Road improvement is not entirely a modern notion, as archaeologists have uncovered evidence in a bog demonstrating that parts of this ancient pathway were “improved” with logs covered in gravel.150 Many in the affected area insisted that the M3 was necessary to relieve congestion; it was promised to reduce by 30 minutes the commuting time between Dublin and Cavan. One local resident was quoted as saying, “…the motorway is needed. We no longer live in thatched cottages, no longer drive donkeys and carts. That’s the reality.”151
Others, however, including environmental activists, historical preservationists, and some of the country’s most prominent archaeologists were adamantly opposed to the road’s proximity to the Hill of Tara. A survey in 2008 indicated that nearly two thirds of Irish adults wished for the government to consider an alternative to the route through the valley. But a 2004 law provided the authority to pave over a national monument, once excavation was completed, if it were deemed “in the public interest.”152 In a gesture to satisfy its critics, the government in 2009 proposed that the Tara-Skryne Valley be designated a “Special Conservation Area,” in order to avoid the rampant development which elsewhere accompanies new motorway construction with “big box housing developments, strip malls, superstores and suburban sprawl.”153
“The M3 will cut right through this landscape; and all the sites destroyed in its path are an integral part of Tara. It is not academics who have defined this landscape, it is the people of the past: this is their testimony.”
“If Tara is a symbol of our national and cultural identity, this roadway will stand as a permanent monument to a loss of direction, meaning and identity.” 154 (Edel Bhreathnach, Joseph Fenwick and Conor Newman)
It seems that also aligned against the construction of the M3 was the world of the Sidhe. An activist named Carmel Divine claimed that a “modern day Curse of Tara”155 was loosed upon the land by the construction of the motorway on land belonging to the fairies. Divine listed a number of unfortunate occurrences as evidence of the curse, including the fact that Martin Cullen, then the Minister for Transport, was nearly sucked out of his helicopter when its door mysteriously fell off mid-flight.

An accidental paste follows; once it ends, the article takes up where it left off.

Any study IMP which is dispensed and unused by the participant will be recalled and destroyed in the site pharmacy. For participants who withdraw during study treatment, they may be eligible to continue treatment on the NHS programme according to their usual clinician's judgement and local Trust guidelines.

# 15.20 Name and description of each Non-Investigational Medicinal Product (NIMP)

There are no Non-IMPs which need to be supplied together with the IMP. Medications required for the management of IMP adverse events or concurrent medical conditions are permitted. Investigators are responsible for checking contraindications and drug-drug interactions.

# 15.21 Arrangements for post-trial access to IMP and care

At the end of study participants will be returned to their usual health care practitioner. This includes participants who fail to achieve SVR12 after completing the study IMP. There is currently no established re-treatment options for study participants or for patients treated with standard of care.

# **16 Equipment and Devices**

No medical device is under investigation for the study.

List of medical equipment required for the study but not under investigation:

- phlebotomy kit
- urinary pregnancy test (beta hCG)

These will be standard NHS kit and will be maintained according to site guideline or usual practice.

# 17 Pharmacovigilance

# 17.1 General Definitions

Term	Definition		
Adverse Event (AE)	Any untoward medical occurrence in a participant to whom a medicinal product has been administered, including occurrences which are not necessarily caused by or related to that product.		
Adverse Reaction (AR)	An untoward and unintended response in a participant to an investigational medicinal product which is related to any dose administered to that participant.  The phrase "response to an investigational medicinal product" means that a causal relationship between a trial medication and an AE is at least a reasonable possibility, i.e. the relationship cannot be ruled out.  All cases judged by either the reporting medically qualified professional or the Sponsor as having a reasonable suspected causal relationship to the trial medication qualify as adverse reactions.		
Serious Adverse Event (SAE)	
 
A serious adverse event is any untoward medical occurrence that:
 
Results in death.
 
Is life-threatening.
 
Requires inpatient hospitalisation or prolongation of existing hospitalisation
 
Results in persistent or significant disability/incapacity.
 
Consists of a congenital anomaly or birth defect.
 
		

Other anti-motorway activists were cut from similar cloth, prompting Stuart Rathbone, a field archaeologist working on the M3 right-of-way excavations, to call some elements of the “Save Tara” movement “a confederation of neo-pagans, hippies, enviro-Mentalists and other gobshites…”156
Due to the extent of its prehistoric settlement distribution, there are few areas in Ireland “where major construction operations will fail to reveal substantial numbers of archaeological sites.”157 Also, as a result of the national—and international—attention focused upon the controversial project, the excavations were conducted “with seemingly limitless budgets.”158 Therefore, the one outcome that perhaps all sides would applaud is that the archaeological work completed along the route of the M3 was first rate and resulted in some exciting and previously unknown discoveries.
The most significant of the discoveries was a timber henge, or circle, found directly in the path of the M3 in the townland of Lismullin 2.36 km (1.47 mi) northeast of the Mound of the Hostages.159 This .5-hectare (1.2-acre) enclosure of two concentric circles was built of small wooden posts set within a natural amphitheater. It was dated to the Early Iron Age (520-370 BCE). Likely associated with the henge was a row of pits within the inner circle. These held bone fragments from the Neolithic Period.
In their report on the excavations along the route of the M3, archaeologists Mary B. Deevy and Donald Murphy discussed the pits at the Lismullin Henge:
“The overwhelming impression of these pits is that they are of a ritual nature. The location of this activity is at a point in the landscape that would have had a clear line of sight to…the Mound of the Hostages…”
“This may be an indication of culturally similar, small-scale ritual activity. The Neolithic pits at Lismullin are…broadly contemporary with the use of the [Mound of the Hostages] passage tomb, which would have been a significant visual reference… “ 160
It is likely today that very few of the 3,000 motorists each day passing directly over the Lismullin henge are aware of what lies buried beneath the concrete of the motorway.161 The discovery of this site would seem to provide a validation of the motivations, if not all the actions, of those who insisted that the construction of the highway would forever hobble future efforts to understand the extended ritual landscape of the Hill of Tara.162
The folklore of the Hill of Tara is a story still being told. While the Irish Independent on September 24, 2008 claimed that “over 3,000 people posed for an unprecedented aerial shot…” of their human-formed image of a harp on the Hill (see photograph at right), the truth, according to one participant, was that there was about a third that number present; this is modern folklore.163
For a time, the interest in all things Tara gave birth to well-attended festivals and communal events. But even though the M3 has made travel to the Hill from Dublin less time consuming, the celebratory events, paradoxically, seem to have faded away in the ensuing years. Now only accessible by the Web’s “Wayback Machine” are the Tara High Kings Festival and the Tara Dawn Run. The Tara Celebrations site, however, remains online.164
However, the subtle but compelling spell cast by the Hill of Tara continues to draw callers from all over the world to its monuments. These visitors respond to the stories told here through both science and myth. There are the busloads of tourists who look in vain for impressive above-ground ruins, the local dog walkers, the rough-campers who claim ownership through royal lineage, the earnest ley-line enthusiasts, the persistent British Israelites, the genealogy searchers, the farmer harvesting his hay, and the visitors from near and far trying to make sense of it all.
“For about the last six thousand years, each generation has made its mark on Tara and has itself received something in return from the phenomenon that is Tara.” 165 (Conor Newman)
Click here to see all the notes from this page.
The Hill of Tara, Co. Meath
Nearest Town: Navan
Latitude: 53° 34′ 45.67″ N
Longitude: 6° 36′ 39.72″ W